Commentary Politics

Where rare-earth is concerned, is Malaysia a basket case?

Zaidi Azmi
Written by Zaidi Azmi

November 10, 2019

A commentary by Zaidi Azmi

OF the two individuals who promoted Malaysia as a viable country to invest in rare earth-related industries to bigwigs at a premier conference of the said industry, only one was Malaysian.

The foreigner who did so was Amanda Lacaze, the CEO of Lynas corporation — the rare earth manufacturer that had braved through one heck of a rough-ride after Pakatan Harapan won Malaysia’s national poll last year.

Lynas’ fate had fallen into limbo since then because Pakatan housed a lot of politicians who were against its operations due to claims of its so-called hazardous residues but were consistently debunked by Malaysian scientists.

“Malaysia is actually a great place to do business. It is the reason we came here,” Lacaze told the foreign delegates in her keynote address, pointing out how the bulk of Lynas’ highly-skilled staff were locals.

She also drew attention to industry players at the conference of Malaysia’s easy and excellent access to airport, deep sea ports, suppliers, utilities infrastructures and purpose-built chemical industrial estates.

Lynas was officially given a conditional greenlight in August which was, mind you, 10 months after it received a favourable verdict from a government review committee and an okay by Prime Minister Tun Dr Mahathir Mohamad himself.

What’s with the delay? Well, the minister in charge of overseeing it, Yeo Bee Yin, had in December last year, issued a directive that had contradicted the recommendations of the very committee that she commissioned.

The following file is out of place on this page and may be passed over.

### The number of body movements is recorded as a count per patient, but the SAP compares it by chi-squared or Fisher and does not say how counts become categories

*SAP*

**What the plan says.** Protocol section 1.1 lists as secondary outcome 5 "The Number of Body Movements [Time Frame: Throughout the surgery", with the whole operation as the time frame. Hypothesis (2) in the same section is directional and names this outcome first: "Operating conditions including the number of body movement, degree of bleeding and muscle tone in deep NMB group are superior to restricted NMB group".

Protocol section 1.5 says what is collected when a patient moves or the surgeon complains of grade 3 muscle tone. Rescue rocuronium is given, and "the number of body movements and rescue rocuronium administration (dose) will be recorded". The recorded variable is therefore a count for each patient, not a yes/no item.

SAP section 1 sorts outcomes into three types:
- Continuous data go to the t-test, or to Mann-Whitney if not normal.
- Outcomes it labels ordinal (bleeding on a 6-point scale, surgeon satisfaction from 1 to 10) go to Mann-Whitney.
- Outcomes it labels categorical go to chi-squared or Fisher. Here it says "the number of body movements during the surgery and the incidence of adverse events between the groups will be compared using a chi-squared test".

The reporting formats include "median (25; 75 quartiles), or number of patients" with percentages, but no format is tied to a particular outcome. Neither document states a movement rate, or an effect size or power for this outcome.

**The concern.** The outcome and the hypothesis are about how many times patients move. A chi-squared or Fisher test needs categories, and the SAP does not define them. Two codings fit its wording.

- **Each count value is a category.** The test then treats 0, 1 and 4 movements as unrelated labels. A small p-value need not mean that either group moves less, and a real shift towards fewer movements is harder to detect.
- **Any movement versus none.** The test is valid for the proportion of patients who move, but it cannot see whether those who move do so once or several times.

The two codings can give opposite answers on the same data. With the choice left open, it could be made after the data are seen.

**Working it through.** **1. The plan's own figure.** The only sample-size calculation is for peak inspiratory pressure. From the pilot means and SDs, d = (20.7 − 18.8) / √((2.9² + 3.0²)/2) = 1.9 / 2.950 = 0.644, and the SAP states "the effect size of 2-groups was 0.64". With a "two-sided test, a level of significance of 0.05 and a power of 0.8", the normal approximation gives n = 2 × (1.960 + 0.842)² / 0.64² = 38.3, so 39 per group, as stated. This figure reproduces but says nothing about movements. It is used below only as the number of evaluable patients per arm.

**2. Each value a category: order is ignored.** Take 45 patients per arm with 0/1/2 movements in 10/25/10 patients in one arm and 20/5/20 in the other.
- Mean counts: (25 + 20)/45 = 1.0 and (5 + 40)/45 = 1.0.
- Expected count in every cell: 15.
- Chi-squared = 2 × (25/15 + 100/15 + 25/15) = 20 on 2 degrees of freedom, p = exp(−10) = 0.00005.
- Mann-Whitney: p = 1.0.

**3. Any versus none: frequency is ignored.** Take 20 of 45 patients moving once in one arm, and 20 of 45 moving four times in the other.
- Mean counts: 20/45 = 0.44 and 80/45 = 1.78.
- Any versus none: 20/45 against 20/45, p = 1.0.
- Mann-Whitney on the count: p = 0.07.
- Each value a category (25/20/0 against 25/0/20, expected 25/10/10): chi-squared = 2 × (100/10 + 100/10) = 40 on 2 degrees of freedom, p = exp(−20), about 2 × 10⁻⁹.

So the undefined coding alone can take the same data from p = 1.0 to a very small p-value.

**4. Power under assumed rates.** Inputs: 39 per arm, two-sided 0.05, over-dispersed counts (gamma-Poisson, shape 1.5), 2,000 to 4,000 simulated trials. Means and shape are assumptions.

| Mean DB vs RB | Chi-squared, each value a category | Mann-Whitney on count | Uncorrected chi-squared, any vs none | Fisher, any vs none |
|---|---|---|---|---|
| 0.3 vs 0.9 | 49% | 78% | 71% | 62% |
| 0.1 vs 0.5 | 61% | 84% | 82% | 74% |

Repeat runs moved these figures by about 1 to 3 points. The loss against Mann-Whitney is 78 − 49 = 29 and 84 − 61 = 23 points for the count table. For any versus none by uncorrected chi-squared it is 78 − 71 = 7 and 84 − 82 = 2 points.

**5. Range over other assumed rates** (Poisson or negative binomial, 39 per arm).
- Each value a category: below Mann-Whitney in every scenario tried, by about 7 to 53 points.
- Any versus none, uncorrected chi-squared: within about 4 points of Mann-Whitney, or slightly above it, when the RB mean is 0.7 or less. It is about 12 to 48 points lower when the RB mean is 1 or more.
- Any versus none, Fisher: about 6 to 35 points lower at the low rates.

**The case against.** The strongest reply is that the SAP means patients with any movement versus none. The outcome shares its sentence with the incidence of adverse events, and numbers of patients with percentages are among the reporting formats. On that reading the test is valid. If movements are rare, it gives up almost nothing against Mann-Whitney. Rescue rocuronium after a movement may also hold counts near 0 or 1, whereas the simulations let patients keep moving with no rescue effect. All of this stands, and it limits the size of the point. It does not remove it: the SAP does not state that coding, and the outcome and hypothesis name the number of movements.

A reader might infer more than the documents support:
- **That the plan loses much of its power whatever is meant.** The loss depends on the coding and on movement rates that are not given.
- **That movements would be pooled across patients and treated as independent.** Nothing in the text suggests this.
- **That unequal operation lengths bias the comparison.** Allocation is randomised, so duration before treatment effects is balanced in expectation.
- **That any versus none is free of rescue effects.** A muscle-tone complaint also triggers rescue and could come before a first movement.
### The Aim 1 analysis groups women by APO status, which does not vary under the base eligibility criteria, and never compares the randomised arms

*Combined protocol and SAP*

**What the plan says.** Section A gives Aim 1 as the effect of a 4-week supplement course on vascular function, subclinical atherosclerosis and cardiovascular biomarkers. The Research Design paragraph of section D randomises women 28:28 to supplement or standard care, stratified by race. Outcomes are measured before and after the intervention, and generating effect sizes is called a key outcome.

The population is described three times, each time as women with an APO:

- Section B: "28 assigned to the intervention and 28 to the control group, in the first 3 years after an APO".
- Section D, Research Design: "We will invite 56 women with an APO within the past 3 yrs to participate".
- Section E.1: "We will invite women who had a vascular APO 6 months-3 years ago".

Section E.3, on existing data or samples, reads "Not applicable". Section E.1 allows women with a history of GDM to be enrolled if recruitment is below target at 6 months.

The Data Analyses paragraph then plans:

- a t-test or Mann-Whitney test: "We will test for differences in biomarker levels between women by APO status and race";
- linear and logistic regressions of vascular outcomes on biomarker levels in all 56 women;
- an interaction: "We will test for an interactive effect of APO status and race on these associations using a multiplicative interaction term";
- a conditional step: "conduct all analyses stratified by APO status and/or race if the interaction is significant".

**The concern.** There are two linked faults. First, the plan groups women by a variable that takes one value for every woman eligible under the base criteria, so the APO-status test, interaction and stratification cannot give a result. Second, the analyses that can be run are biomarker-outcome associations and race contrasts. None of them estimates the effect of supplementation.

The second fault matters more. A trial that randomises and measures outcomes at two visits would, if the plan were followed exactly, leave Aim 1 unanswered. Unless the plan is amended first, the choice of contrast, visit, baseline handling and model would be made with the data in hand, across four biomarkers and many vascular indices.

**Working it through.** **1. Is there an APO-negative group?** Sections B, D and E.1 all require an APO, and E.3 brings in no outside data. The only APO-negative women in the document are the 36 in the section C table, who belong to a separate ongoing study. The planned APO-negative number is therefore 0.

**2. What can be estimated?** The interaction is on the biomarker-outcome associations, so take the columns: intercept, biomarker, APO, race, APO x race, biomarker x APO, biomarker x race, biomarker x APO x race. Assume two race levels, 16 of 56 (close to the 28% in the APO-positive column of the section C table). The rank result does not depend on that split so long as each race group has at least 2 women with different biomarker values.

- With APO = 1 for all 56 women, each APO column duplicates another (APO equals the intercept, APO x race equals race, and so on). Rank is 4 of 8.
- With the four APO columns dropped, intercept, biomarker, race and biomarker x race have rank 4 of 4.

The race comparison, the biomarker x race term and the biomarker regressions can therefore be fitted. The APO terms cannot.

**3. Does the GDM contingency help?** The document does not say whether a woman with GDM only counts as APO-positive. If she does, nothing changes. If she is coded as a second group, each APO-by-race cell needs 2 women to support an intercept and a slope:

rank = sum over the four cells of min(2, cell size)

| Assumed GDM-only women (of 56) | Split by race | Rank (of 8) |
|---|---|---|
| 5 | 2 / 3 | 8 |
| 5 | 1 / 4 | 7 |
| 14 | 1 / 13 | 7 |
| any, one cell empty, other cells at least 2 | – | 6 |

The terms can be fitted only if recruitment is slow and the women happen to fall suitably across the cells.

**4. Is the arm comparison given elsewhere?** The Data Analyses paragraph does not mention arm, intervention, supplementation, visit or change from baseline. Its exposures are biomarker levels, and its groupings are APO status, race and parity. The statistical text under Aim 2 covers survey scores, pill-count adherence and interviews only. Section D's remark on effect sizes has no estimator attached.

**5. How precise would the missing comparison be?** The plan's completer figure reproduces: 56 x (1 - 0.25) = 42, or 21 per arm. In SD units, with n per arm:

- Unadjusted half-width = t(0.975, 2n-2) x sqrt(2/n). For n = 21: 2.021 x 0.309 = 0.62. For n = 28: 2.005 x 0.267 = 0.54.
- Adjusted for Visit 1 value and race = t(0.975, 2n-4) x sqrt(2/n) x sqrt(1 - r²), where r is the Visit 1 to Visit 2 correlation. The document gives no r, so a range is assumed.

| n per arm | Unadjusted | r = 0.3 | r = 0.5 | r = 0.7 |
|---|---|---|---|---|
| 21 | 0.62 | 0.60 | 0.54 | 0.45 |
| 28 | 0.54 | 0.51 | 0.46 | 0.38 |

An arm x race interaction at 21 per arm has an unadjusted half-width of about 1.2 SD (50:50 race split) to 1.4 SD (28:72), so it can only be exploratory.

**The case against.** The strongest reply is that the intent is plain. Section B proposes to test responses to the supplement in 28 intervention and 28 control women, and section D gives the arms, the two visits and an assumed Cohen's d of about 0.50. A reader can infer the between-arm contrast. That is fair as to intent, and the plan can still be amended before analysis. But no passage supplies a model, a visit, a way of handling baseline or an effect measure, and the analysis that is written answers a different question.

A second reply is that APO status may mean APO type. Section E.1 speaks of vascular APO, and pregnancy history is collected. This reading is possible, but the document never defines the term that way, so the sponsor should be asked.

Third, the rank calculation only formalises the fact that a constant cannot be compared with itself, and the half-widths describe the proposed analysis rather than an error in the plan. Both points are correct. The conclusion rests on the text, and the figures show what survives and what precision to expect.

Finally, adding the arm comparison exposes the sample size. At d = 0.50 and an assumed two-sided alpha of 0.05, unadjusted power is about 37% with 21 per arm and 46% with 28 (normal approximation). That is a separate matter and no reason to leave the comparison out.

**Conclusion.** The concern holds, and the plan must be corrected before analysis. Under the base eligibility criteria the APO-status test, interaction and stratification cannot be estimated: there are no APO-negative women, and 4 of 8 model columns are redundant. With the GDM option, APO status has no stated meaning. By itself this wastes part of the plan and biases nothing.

And so in a bid to reposition Malaysia in a favourable light in the much coveted billion dollar industry that is currently under China’s monopoly, the more sane-minded politicians in Pakatan opted a friendlier approach.

In fact, one of them had even delivered a speech at the conference, assuring key players of the rare-earth industry of Malaysia’s commitment to being part of the industry’s development.

“We would like to have the magnet makers, the metal makers and other downstream businesses to be here and we also welcome other rare-earth processors,” said Akhramsyah Muammar Ubaidah Sanusi at the conference.

His guarantee seemed to hold water as three days before the Thursday conference, Akhramsyah who chairs an investment arm of a government agency in charge of overseeing human capital, had brokered a partnership with Lynas.

The deal centered mainly on attracting foreign investments, developing Malaysia’s human capital and the rare-earth-related downstream industries in the country.

All seemed well until the upper echelons of the said agency cried foul and claimed that they had never agreed to it as they were allegedly kept in the dark about the partnership with Lynas.

And almost immediately, Akhramsyah refuted the claim, explaining that all relevant stakeholders and that the MoU of the partnership was approved at a meeting in September in which the representative of agency had also attended.

As it is, the noises on the company, particularly from its detractors in Pakatan, continue to reverberate.

Three weeks ago, the deputy minister in charge of overseeing Lynas had, for the umpteenth time, explained the safeness of Lynas’ operation in Parliament.

Frankly, these persistent clamor on Lynas and rare-earth are, plainly put, baffling given how lofty the government’s aspirations are in embracing green and sustainable technology of which rare-earth is a key ingredient.

Those of the ruling coalition need to make up their minds because to go gaga over something while at the same time loathe the materials that made it…is just insane.

They are making Malaysia looks like a basket case.



About the author

Zaidi Azmi

Zaidi Azmi

If Zaidi Azmi isn’t busy finding his way in the city, this 26-year-old northern kampung boy can be found struggling to make sense of the Malaysian political scene. Zaidi can be reached at